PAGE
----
A Midtown yoga studio.
An eastside bar and restaurant.
An art gallery in Eastern Market.
An organic waste recovery and reuse service.
These Detroit-based small businesses are enrolled in the state’s MI Local Biz crowdfunding program. The Michigan Economic Development Corporation developed the program as a response to the COVID-19 pandemic and the challenges it has presented to the state’s small businesses.
The MI Local Biz program is modeled after the state’s Public Spaces Community Places placemaking initiative. In it, businesses create a crowdfunding campaign via the Michigan-based Patronicity platform. Should a business reach its goal, the MEDC then awards that business a matching grant.
"Michigan’s small businesses and traditional downtowns are a vital part of the state’s economy, and this program offers innovative access to capital for those businesses currently experiencing a loss in revenue directly related to the COVID-19 crisis," says MEDC CEO Mark A. Burton.
"Helping our local businesses to successfully reopen lays a path for economic recovery in communities across the state, while offering patrons an opportunity to support businesses in a time of need."
The four Detroit businesses enrolled in the program represent the different types of businesses that make up the Detroit small business community. Furthermore, the majority of them are women-owned and two of the four enrolled are Black-owned.
The Detroit Yoga Lab has been closed since March 16, though it has been offering online courses. The yoga studio hopes to use the funds raised via the MI Local Biz program to help reopen. If the studio can raise $5,000 by Sunday, July 12, the MEDC will contribute an additional $5,000 to its efforts.
When Detroiter Nya Marshall was forced to close her American-fusion restaurant IVY Kitchen + Cocktails, she pivoted to partnering with nonprofit organizations to help in the city’s Feed the Frontlines program. She was recognized by the city as a Detroit Hero for her efforts. Marshall hopes to raise $10,000 by Tuesday, June 30, to receive a $10,000 matching grant from the program.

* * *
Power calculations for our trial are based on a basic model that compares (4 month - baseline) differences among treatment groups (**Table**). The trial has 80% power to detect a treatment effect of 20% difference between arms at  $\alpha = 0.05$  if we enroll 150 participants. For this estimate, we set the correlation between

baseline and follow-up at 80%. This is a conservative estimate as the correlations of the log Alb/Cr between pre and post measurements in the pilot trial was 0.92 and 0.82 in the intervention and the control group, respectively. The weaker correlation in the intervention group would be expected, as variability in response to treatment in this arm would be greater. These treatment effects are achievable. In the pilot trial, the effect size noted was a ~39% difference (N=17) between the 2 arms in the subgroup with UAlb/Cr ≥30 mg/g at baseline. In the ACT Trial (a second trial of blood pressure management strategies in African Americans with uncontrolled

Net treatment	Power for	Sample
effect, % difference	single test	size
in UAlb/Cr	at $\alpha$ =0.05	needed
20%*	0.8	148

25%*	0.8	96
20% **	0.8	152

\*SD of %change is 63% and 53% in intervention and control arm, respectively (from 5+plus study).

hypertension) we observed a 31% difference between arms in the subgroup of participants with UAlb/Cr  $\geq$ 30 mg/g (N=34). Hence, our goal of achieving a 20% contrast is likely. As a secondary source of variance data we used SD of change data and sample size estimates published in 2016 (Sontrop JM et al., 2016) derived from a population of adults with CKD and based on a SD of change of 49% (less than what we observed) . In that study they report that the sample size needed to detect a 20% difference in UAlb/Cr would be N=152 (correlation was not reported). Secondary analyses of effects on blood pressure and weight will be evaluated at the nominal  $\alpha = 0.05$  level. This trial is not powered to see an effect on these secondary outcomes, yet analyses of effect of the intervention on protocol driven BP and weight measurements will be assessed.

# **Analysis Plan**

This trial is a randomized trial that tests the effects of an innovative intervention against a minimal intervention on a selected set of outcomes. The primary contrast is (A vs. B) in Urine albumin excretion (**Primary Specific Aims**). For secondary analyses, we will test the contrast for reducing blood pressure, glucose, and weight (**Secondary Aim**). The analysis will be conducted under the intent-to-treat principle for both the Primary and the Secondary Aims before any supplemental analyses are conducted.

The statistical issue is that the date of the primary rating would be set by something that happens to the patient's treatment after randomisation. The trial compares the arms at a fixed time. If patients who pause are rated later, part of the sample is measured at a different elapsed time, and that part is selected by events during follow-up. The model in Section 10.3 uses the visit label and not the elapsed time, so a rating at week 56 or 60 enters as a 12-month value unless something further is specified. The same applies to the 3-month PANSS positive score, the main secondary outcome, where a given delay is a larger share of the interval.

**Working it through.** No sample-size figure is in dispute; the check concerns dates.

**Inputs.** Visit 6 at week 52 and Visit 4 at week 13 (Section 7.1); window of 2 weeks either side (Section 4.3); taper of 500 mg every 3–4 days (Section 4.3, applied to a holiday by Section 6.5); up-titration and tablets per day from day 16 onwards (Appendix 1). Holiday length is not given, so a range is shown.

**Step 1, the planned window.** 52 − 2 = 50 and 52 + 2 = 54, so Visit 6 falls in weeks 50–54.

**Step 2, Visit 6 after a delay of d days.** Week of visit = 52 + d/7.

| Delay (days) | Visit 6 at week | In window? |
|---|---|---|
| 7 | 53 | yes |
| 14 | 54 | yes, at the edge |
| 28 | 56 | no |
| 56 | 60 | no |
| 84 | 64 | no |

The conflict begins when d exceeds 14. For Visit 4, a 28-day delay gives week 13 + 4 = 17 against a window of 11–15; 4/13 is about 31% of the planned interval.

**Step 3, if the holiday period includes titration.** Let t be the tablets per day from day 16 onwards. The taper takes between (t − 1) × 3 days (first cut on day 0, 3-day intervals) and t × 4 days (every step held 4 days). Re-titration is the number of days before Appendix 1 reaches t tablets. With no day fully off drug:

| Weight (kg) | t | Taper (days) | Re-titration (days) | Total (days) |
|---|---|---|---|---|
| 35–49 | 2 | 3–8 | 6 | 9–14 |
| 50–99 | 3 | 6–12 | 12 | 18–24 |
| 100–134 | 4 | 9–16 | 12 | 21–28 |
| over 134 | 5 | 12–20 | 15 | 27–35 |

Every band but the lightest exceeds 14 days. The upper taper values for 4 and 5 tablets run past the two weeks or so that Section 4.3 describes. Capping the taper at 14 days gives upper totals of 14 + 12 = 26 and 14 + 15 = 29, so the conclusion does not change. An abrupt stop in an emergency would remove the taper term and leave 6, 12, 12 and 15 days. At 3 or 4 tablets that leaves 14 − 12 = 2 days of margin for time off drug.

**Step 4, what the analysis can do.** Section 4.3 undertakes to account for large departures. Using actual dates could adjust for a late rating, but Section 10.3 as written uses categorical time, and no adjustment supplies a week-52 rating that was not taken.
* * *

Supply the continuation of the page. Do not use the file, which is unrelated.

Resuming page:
Art gallery Wasserman Projects hopes to reopen with the help of the program, seeking to raise $5,000 by Wednesday, July 8, to win the $5,000 matching grant from the MEDC. Money raised will be used to develop and grow their virtual exhibition capabilities, bolster in-house cleaning and sanitization efforts, recoup lost revenue, and develop future arts programming.
Pashon Murray has until Wednesday, July 1, to raise $5,000 through the crowdfunding program, where she’d then receive a $5,000 matching grant from the MI Local Biz program. Murray started Detroit Dirt in 2011. The organization picks up organic waste and composts it, providing compost for metro Detroit’s urban farms. Money raised will be used to restore and sustain its services.
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